This period saw extensive development of towns and cities throughout the regions that were not still held by Native Americans, including the city of Manhattan. As one of the greatest centers of industry and commerce, Manhattan was home to some of the wealthiest families in the country but, as it developed further, and became more crowded, the rich established second homes to the north in the Hudson River Valley. The region was already known to the upper class who began establishing estates there in the 18th century, but in the 19th, these large manors proliferated, as did grand hotels to accommodate guests visiting them, spas, and other industries. The concept of ‘getting out to the country’ became associated with one’s health and some of the wealthy who visited the Hudson Valley for that purpose eventually built homes there. Flad comments:
“Taking the waters”, breathing pure air, or even drinking fresh milk offered acceptable reasons for Americans to travel, especially those who lived in cramped, smoke-filled, dirty cities, and travel for edification and refinement in taste could be justified as morally acceptable. The fact that such recreational activities might also assist in one’s climb upward in the social hierarchy eventually became reason enough to travel to resorts. They were public spaces where private acts could be less restrained and where lives might be transformed. (359)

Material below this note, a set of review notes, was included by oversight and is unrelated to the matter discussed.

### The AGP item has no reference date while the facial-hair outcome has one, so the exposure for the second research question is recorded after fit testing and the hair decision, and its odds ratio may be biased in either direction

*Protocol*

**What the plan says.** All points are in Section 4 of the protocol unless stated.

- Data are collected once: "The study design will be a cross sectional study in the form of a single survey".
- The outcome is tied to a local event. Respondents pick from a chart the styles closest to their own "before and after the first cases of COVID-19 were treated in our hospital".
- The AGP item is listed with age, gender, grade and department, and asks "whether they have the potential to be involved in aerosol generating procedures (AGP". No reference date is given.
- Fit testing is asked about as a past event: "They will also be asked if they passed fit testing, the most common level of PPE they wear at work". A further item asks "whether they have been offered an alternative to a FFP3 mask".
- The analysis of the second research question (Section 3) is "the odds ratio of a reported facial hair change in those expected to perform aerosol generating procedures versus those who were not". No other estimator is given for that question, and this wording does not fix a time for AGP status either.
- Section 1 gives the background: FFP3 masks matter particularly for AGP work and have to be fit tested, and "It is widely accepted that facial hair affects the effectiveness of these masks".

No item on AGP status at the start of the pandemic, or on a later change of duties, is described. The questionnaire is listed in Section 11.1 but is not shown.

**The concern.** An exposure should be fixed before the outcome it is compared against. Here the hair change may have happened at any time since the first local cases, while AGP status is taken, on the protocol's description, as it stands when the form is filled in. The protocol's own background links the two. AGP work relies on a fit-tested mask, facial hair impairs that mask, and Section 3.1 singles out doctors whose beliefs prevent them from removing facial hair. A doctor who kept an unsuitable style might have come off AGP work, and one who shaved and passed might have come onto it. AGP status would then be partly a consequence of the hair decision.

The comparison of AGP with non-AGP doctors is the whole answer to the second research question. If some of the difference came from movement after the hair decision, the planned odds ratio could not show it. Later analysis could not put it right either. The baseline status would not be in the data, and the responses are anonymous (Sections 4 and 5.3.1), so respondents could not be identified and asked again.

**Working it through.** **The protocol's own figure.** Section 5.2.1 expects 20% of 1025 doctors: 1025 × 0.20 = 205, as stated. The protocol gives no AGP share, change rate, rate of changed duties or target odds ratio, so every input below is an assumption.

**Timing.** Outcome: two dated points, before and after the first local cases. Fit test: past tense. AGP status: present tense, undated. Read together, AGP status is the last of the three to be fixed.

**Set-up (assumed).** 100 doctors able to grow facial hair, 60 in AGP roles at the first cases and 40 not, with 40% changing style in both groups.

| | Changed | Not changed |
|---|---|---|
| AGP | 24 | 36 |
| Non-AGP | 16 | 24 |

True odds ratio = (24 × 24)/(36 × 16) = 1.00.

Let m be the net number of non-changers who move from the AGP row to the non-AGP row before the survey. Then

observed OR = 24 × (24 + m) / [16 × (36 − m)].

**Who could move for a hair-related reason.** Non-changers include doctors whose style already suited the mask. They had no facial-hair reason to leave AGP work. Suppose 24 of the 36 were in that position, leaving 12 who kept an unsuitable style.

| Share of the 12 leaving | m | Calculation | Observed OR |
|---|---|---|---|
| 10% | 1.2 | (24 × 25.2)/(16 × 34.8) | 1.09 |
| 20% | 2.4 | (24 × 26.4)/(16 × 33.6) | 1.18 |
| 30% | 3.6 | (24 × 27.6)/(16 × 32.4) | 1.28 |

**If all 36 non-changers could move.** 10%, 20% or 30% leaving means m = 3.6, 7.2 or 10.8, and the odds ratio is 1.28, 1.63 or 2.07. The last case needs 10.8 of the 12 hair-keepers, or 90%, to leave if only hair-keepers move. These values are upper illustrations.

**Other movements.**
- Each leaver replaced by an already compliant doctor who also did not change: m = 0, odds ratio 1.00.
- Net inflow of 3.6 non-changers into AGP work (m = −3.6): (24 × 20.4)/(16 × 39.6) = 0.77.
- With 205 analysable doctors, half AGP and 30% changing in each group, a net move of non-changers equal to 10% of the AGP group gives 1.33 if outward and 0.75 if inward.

These spas and resorts, with their ornate buildings and carefully manicured grounds, became what Flad refers to as the embodiment of the “parlor in the wilderness”, but these places were not to everyone’s tastes and, even if they were, one still needed to display one’s wealth and status through one’s own home and grounds. Creating one’s own “parlor in the wilderness” not only provided a family with a comfortable home but became a mark of one’s social standing and the grander the estate, the higher one was understood to sit in the hierarchy. In the high society of Manhattan in the early 19th century, one would have a grand home built in the city, where everyone else would have to pass by and acknowledge it, but in 1853 Elizabeth Schermerhorn Jones broke with that tradition and built her home two hours by train to the north, on 80 acres of land overlooking the Hudson River, and forced the rest of society to follow her lead.
Wyndclyffe & High Society
Jones selected a wilderness near the hamlet of Rhinecliff to build the grandest of all summer homes. She purchased the 80 acres (32 ha) of land from a Mr. Jacob Cramer and hired the local architect George Veitch to design the house. Veitch was well known for his work on the nearby Russell Estate whose parameters today define the boundaries of Rhinecliff (though the estate itself is long gone) and whose work may still be seen in such structures as the Rhinecliff Hotel and the Episcopal Church of the Messiah in nearby Rhinebeck.